Bres and Brigit had a son named Ruadan, who ended up being killed (in one of the big battles between the Fomor and the Tuatha De Danaan) by his own uncle on Brigid’s side, the smith god Goibhniu. (This story seems to borrow a lot from the Welsh story of Dylan ap Ton, who was killed by his uncle, the smith god Govannon.) I seem to recall that there’s also a lament poem included in some versions, which has Brigit mourning Ruadan. (A lot of Irish epic stories include famous poems from the POV of the characters, sort of like musicals include songs giving characters’ feelings.)

There’s also a very brief, very dubious monkish comment claiming that the name Brigit comes from breo (fire) + saighitta (a term borrowed from Greek, and meaning arrow), and that she was a goddess of smithcraft, war, and poetry. But she doesn’t do any warring in the Fomor vs. De Danaan stories that we have, she doesn’t do any smithing (although her brother Goibhniu does), and her only involvement with poetry is that lament for her son.

There are also a few people who claim that the cursed sons of Tuirenn were his sons by Brigit, although mostly they say it was Dana. Anyway, all three sons of Tuirenn were nasty customers who deserved their horrible epic fate. So it doesn’t say much for Brigit if she was their mom.

Meanwhile… there are all sorts of legends about St. Brigit. It used to be thought that the more legendary or mythic-seeming stories about her were all Celtic goddess motifs, but actually they tend to use a lot of the same motifs as Greek, Roman, or Coptic saint stories, most of them about male hermits, male monks, male bishops, or male abbots. The basic point (if you would have asked the monks and nuns at Cill Dara) was that St. Brigit in Ireland was just as holy as any desert monk in Egypt.

Yeah, I was shocked to find out that the “hanging a cloak on a sunbeam” thing was early Christian and Greek. But there you go. We make assumptions and they come back on us.

The other big difference between St. Brigit and the goddess Brigit is that St. Brigit was a slave who became extremely powerful, while the goddess Brigit started as a queen but never had any influence at all.

St. Brigit was a slave, the daughter of a slavewoman who was impregnated by the not rich, not powerful king of a small clan in Leinster. Legend tells us that she was always extremely generous to those who needed it, even before she was a Christian – and since she didn’t own hardly anything herself, that meant that she was giving away her lord and father’s property, when she was his property herself.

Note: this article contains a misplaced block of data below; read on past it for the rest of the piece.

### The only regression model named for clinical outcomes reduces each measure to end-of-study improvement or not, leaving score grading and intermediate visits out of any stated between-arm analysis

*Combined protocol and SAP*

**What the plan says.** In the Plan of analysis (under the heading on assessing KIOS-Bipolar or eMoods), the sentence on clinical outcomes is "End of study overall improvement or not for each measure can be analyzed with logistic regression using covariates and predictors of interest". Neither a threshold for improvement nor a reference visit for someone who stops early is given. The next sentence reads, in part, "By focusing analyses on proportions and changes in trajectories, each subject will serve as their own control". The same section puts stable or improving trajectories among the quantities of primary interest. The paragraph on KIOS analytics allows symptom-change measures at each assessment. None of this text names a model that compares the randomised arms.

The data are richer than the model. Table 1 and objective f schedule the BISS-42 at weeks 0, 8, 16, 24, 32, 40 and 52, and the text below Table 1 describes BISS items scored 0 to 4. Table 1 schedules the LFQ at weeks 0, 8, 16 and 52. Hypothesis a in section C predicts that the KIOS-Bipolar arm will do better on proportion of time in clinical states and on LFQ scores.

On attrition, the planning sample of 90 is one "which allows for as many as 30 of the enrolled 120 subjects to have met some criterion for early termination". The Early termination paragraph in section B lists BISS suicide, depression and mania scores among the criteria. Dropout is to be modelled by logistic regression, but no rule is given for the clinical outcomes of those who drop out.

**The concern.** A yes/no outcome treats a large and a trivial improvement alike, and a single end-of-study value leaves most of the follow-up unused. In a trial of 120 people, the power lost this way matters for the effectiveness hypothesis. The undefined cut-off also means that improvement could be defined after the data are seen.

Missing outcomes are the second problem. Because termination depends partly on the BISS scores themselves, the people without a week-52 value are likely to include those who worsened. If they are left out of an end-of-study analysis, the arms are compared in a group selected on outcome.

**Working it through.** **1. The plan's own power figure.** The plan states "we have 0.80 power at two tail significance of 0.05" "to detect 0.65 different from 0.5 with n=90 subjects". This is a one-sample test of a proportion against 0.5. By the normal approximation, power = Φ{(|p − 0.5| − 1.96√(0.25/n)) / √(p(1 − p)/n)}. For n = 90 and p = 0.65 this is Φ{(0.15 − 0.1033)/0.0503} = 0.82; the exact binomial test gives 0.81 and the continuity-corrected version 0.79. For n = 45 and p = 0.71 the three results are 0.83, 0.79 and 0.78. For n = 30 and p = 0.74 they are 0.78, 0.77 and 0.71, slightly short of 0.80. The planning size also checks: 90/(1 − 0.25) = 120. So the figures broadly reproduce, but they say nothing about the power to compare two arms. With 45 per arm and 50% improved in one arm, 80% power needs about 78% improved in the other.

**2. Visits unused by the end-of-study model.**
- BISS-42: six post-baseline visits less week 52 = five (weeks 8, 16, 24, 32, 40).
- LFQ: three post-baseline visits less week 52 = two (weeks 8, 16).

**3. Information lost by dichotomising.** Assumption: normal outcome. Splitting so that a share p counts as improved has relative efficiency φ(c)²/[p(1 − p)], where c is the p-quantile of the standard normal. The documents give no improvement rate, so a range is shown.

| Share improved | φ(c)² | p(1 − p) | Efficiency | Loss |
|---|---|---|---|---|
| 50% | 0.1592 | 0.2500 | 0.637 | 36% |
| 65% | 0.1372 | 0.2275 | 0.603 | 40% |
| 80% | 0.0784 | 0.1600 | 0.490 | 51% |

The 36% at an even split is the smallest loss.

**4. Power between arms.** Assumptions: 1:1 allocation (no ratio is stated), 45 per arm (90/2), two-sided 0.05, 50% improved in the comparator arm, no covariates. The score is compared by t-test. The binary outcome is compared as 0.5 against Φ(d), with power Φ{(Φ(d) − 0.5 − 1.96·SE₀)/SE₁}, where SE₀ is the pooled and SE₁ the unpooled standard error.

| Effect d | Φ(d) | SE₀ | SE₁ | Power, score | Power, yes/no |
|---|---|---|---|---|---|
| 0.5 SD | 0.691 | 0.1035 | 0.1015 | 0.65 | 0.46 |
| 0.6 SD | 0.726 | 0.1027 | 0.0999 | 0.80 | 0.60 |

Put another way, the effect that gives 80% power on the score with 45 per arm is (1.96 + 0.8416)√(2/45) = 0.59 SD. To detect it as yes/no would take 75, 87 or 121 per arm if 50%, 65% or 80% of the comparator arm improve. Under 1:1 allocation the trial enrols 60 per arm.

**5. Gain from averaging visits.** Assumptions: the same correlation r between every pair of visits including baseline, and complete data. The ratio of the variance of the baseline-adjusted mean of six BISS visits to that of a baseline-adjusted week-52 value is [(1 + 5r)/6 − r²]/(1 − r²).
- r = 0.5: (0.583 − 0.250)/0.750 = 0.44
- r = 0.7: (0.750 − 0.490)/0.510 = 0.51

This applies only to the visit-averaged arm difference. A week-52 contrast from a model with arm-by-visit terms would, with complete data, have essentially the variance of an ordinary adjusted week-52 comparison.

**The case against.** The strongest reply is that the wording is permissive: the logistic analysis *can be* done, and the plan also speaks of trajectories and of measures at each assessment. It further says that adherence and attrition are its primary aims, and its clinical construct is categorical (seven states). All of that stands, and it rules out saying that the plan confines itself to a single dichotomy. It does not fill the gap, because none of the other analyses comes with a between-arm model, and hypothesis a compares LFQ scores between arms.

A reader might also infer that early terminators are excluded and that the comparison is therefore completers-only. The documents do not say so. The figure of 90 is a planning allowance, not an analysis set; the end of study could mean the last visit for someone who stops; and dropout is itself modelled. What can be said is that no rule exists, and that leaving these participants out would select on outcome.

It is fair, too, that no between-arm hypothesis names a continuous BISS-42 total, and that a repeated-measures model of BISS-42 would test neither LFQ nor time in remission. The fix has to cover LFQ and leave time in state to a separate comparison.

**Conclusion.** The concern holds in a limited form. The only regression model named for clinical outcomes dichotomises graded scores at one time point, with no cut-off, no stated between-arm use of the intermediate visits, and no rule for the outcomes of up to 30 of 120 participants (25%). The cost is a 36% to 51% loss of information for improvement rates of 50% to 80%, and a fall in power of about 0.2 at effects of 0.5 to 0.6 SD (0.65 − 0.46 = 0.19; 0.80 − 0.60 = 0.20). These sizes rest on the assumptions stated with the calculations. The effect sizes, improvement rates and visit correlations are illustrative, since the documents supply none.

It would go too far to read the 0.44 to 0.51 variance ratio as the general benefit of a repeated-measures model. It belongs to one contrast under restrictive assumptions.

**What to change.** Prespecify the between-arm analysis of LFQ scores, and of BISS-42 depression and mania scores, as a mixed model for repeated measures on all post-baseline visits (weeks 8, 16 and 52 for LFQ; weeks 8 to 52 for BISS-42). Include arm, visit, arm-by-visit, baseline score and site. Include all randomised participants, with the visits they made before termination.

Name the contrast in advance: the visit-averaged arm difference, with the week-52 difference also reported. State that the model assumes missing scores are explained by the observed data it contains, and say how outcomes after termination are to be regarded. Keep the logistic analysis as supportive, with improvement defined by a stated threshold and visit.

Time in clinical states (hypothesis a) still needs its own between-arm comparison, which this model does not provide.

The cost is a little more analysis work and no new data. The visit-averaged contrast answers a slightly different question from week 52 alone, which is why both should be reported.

Upon becoming Christian, she almost immediately decided to become a nun, and seems to have traveled to get saintly approval from somebody well-known in Ireland. (Mind you, she was still a slave at this point. She just didn’t seem to pay attention to that.) She was also continuing to give away everything, while starting to do slightly scary miracles. In reaction to all the weirdness, her father freed her, gave her land to be a nun on (or helped her get some from some richer clan), and stayed the heck away.

In ancient and early medieval Ireland, you could buy yourself out of slavery or be freed, but otherwise you were a member of a caste that had very few rights. St. Patrick the ex-slave, and St. Brigit the freed slave, were in-your-face examples of how different the Christian view of life was from the pagan one.

Naturally the goddess Brigit was of the highest birth and status on both sides; she was never a slave. But while there are many stories of high-tempered, high-handed Irish queens, and many other stories of wise and gentle Irish queens who got stuff done, the whole story of the goddess Brigit is of somebody ineffective and powerless, even when her own husband is hurting her own family and friends.

Meanwhile, the saint is called Brigit Buadach, which means Victorious Brigit.

So yeah, it’s like if there was St. Schmo the Awesome, and then there was Schmo, the pitiful excuse for a god. It may have been a little embarrassing to the poor nuns that their founder’s namesake was such a non-entity in legend and lore. But maybe that was the point – slaveowners named slaves after somebody legendary who never got uppity, instead of giving them names like Medb.

I don’t usually quote myself, but this citation from Timothy just so happens also to be this Sundays reading (which I found out this morning). It was purely coincidental and unexpected but also very pleasant to listen to. :slight_smile:

Those who are in heaven with Christ are alive. They’re more alive than we are. Or do you think that death exists in heaven?